A Case Study in Construction Cost and Schedule Challenges

NEW YORK — When a shorter construction schedule was implemented for the Henry J. Carter Specialty Hospital and Nursing Facility in Harlem, it forced designers and contractors to re-evaluate their plans to overcome any potential delays.

The original objective was to relocate Coler-Goldwater Specialty Hospital and Nursing Facility (later renamed to Henry J. Carter Specialty Hospital and Nursing Facility) from Manhattan’s Roosevelt Island to the Harlem neighborhood of New York City. The $285 million project would be divided into two projects: renovating 270,000 square feet of the former North General Hospital in Harlem and building 185,000 square feet of space next door to accommodate a new, 164-bed nursing facility.

Had the original timeline been maintained, the hospital and separate nursing facility would still be under construction with a completion date set for March 2015. These plans were overhauled, however, when New York City’s mayor made a special announcement.

“We started schematic design and realized quickly that Mayor Bloomberg had announced that Cornell University and its partner, the Techion-Israel Institute of Technology, were going to be awarded an applied sciences technology school,” said Marsha Whitt, principal at Array Architects, based in King of Prussia, Pa., and project manager for the Henry J. Carter facility.

The technology school was set to build on the same Roosevelt Island site where the Coler-Goldwater hospital was located. The only problem was that the hospital needed to be demolished — quickly. The expedited demolition date moved the completion and patient-move date for Henry J. Carter up to November 2013 and shrank the schedule by 16 months.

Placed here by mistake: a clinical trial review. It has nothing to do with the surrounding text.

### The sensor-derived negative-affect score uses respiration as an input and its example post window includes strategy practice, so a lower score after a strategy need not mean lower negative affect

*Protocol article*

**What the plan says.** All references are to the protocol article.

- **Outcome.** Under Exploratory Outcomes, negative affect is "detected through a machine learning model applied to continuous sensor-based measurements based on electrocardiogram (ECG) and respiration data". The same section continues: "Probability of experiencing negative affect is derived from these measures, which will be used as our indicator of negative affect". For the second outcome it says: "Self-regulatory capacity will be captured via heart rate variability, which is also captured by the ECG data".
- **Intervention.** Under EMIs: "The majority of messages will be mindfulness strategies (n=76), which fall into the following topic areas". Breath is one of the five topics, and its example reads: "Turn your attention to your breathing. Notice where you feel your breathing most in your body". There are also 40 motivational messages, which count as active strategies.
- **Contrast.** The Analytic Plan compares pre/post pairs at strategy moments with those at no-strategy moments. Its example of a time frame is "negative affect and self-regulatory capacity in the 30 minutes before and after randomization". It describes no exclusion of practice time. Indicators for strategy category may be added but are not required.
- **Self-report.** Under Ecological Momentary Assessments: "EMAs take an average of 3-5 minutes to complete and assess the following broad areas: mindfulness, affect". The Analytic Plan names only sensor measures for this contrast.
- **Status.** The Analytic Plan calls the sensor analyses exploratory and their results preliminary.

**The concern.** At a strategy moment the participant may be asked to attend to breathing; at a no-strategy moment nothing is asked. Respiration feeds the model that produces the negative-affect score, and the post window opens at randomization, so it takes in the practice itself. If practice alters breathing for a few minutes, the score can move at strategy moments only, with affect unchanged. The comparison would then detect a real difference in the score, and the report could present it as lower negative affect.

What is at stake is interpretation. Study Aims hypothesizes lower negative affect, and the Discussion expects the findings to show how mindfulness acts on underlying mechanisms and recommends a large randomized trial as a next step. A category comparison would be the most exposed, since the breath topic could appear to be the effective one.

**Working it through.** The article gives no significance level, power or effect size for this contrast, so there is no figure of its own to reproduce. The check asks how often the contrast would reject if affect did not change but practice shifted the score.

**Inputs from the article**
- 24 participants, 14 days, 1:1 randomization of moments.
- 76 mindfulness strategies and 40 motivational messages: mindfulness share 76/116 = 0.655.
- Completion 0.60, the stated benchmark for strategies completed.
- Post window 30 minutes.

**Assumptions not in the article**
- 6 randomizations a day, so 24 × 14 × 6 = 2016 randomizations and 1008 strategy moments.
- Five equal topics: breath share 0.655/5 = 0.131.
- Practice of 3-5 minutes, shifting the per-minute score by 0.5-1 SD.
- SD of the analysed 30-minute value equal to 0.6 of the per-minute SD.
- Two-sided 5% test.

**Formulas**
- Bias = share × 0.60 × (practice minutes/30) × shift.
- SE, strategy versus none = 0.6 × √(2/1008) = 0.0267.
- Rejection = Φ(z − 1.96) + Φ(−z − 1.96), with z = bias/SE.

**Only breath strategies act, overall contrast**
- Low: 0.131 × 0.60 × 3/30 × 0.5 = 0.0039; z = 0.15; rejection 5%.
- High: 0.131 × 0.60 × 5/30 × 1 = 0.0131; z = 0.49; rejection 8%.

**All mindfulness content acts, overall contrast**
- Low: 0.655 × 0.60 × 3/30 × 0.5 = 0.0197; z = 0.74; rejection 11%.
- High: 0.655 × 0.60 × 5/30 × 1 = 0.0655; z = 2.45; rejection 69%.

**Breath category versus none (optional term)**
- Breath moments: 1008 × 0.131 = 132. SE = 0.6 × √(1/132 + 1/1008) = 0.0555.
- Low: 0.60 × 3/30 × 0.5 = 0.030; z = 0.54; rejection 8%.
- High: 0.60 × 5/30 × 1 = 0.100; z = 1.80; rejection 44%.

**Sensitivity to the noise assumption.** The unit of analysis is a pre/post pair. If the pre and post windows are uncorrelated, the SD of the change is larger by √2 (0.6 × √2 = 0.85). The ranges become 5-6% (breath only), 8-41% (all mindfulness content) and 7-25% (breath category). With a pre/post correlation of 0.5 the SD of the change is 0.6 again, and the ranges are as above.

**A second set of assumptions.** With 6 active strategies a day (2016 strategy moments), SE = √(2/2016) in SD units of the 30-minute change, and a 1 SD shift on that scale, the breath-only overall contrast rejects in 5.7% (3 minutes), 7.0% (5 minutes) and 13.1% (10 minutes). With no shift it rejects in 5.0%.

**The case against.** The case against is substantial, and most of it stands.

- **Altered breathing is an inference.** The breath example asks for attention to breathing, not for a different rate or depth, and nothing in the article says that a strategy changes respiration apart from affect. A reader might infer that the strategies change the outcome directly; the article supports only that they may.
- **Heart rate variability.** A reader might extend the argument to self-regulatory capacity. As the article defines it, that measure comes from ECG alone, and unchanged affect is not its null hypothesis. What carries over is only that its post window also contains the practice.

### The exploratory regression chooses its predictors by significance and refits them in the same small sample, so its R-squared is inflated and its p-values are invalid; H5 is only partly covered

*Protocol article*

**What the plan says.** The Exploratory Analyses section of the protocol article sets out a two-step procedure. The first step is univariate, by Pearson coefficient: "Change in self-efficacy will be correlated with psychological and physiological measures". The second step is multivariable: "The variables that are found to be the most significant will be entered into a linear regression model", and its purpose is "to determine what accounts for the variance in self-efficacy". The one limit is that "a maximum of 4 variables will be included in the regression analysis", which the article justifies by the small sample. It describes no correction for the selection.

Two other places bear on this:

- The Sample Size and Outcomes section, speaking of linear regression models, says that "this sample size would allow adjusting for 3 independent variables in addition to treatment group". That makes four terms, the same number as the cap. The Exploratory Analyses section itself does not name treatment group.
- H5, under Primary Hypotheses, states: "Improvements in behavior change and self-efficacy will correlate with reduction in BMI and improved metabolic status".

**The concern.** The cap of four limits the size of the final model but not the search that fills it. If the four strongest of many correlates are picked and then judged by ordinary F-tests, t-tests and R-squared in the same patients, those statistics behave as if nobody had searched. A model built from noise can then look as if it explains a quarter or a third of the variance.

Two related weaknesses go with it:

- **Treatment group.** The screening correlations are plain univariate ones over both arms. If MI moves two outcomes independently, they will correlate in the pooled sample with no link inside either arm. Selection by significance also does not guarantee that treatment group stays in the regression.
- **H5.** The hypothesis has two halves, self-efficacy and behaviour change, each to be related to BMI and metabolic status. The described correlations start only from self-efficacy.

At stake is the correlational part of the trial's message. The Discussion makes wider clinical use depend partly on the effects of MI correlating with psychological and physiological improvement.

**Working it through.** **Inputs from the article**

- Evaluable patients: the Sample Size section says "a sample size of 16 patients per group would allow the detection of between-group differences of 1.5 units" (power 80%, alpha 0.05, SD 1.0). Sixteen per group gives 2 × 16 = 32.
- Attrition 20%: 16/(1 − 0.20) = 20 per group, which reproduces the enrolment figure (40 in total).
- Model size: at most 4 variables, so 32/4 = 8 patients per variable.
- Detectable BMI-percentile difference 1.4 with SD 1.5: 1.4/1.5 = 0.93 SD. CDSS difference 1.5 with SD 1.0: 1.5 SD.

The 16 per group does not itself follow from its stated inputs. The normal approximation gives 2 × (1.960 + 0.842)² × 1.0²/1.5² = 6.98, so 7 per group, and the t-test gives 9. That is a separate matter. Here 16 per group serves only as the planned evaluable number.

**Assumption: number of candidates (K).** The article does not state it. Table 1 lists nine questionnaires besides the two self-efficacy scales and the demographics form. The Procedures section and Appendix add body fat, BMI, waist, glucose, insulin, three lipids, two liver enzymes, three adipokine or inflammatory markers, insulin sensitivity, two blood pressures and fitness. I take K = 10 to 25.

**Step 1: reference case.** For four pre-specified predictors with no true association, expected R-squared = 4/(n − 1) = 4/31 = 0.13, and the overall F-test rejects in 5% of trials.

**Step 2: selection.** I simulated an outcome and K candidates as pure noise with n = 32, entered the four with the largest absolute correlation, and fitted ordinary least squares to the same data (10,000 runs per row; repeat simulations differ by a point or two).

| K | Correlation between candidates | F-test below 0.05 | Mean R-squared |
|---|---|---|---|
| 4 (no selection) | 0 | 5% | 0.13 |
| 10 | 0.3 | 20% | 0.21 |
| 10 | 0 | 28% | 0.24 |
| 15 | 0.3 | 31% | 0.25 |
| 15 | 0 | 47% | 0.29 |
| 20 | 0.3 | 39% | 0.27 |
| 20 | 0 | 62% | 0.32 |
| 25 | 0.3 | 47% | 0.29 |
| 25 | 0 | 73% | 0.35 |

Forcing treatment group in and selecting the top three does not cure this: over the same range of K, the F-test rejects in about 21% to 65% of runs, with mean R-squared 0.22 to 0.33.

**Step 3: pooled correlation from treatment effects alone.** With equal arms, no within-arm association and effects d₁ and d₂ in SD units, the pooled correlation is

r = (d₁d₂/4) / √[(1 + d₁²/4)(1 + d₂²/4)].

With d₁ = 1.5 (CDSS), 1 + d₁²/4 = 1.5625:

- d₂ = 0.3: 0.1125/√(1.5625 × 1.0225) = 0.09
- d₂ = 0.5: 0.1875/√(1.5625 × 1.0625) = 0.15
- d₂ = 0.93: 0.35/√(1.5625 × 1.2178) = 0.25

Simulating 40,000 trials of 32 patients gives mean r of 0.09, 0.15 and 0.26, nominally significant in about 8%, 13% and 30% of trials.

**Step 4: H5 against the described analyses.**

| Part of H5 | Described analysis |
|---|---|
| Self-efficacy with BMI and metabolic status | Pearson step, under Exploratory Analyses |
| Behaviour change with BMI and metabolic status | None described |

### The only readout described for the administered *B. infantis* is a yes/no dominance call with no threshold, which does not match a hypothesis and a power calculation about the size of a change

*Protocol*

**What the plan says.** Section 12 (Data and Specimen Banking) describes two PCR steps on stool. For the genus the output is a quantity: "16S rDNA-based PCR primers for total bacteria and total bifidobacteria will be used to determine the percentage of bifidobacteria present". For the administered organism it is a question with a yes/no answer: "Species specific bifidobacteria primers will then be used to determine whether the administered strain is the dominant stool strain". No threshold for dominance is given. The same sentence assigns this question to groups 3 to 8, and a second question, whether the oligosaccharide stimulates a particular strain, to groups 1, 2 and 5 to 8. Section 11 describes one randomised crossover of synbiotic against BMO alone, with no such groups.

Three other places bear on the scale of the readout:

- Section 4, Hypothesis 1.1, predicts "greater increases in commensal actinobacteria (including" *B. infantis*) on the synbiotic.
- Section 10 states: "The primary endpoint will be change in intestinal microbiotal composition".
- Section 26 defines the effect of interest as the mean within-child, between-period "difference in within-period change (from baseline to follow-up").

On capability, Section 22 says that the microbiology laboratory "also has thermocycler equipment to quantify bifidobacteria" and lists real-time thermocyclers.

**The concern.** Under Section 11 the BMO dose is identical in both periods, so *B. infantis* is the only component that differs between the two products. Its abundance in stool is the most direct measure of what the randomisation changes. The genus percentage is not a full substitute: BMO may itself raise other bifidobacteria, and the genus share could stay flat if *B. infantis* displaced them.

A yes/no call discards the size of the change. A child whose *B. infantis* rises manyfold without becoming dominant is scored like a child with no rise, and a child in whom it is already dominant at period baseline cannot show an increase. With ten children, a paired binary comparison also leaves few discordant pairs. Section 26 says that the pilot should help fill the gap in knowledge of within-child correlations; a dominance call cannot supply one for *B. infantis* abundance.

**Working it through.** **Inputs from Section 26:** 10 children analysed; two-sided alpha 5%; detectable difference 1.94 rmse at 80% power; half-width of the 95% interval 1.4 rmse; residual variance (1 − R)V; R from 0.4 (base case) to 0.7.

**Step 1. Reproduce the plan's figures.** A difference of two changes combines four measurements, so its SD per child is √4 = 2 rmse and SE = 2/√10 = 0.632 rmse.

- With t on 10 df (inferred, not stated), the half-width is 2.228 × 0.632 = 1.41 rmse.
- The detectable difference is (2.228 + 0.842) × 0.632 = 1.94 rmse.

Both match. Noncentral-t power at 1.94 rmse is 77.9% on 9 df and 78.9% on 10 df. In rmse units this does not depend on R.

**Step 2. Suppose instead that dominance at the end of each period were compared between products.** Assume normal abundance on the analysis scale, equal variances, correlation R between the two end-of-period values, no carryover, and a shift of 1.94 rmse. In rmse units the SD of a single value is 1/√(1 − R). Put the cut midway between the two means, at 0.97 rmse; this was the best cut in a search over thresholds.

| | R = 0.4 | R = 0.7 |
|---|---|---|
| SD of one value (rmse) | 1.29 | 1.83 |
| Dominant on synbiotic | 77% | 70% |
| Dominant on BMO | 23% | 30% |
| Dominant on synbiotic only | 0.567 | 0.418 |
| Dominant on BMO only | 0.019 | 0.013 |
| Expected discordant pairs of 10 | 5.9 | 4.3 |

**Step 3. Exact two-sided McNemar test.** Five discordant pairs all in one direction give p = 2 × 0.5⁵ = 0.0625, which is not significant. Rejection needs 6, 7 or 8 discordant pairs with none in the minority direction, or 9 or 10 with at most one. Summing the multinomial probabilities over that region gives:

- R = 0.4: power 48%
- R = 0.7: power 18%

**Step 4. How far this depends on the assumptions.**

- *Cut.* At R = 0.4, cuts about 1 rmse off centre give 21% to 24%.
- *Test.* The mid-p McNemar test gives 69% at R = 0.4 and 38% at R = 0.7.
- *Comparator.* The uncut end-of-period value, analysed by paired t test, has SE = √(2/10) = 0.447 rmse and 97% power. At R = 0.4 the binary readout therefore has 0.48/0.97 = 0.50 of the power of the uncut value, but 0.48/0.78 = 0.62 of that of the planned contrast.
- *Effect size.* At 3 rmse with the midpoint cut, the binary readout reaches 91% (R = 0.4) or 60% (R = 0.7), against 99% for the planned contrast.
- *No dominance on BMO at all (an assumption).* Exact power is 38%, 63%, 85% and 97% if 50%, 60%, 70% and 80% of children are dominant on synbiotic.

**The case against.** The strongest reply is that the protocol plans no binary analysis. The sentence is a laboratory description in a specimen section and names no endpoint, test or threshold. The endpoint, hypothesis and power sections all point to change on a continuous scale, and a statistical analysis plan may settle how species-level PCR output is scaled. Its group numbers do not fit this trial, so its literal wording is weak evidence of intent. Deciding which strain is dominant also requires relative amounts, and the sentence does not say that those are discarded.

“That’s when we had to back up and relook at the project and look at how we were going to approach it. How long was design going take? How long was construction going to take? How were the design team and the construction managers going to work together to meet these accelerated deadlines?” Whitt said.

A new time frame wiped out the design-development process. The solution was to regroup and implement integrated project delivery (IPD) strategies and a collocation system. Array went straight from schematic design to construction documents. This forced the project’s construction manager, Gilbane McKissack (a joint venture between Providence, R.I.-based Gilbane and Nashville, Tenn.-based McKissack & McKissack) to start looking at how they could quickly get resources on-site.

All stakeholders involved in the development process came together in full-team meetings. The strategy united the design team, construction manager and hospital owner in one location, and the collaboration accelerated the decision-making. Additionally, performance incentives that included shared cost and schedule metrics for both the contractor and design team helped to maintain the team effort.

“You’re joined at the hip by money, but since we were collocated, we put that piece aside and started to work as a cohesive team; we were all working toward the same goal,” Whitt said.

One critical component of adjusting to the tighter schedule involved dividing the two projects into multiple bid packages, which helped speed up information delivery, contract award and start of construction.

“Traditionally you may have a site package, an exterior package and a fit-out package. On this, we ended up with 20 packages because we broke it out by what could be purchased and when to get it on-site and get it installed,” Whitt said.

The client, contractor and design team worked side-by-side to review and approve packages. That process helped with getting parts of construction completed earlier — things such as elevators, major medical equipment and the mechanical, electrical and plumbing (MEP).

Just when the process was starting to go smoothly, the development process for the hospital and new nursing facility hit a new obstacle — Hurricane Sandy. Luckily, the Harlem site was not flooded, but it prompted a review of storm and flood elevations for the facilities. The project team included additional equipment protection and elevated electrical equipment on higher pads.

The Henry J. Carter Specialty Hospital and Nursing Facility opened on time, and Array is now involved in “Day 2” revisions, assessing what else is needed — or needs to be adjusted — after occupant move-in.

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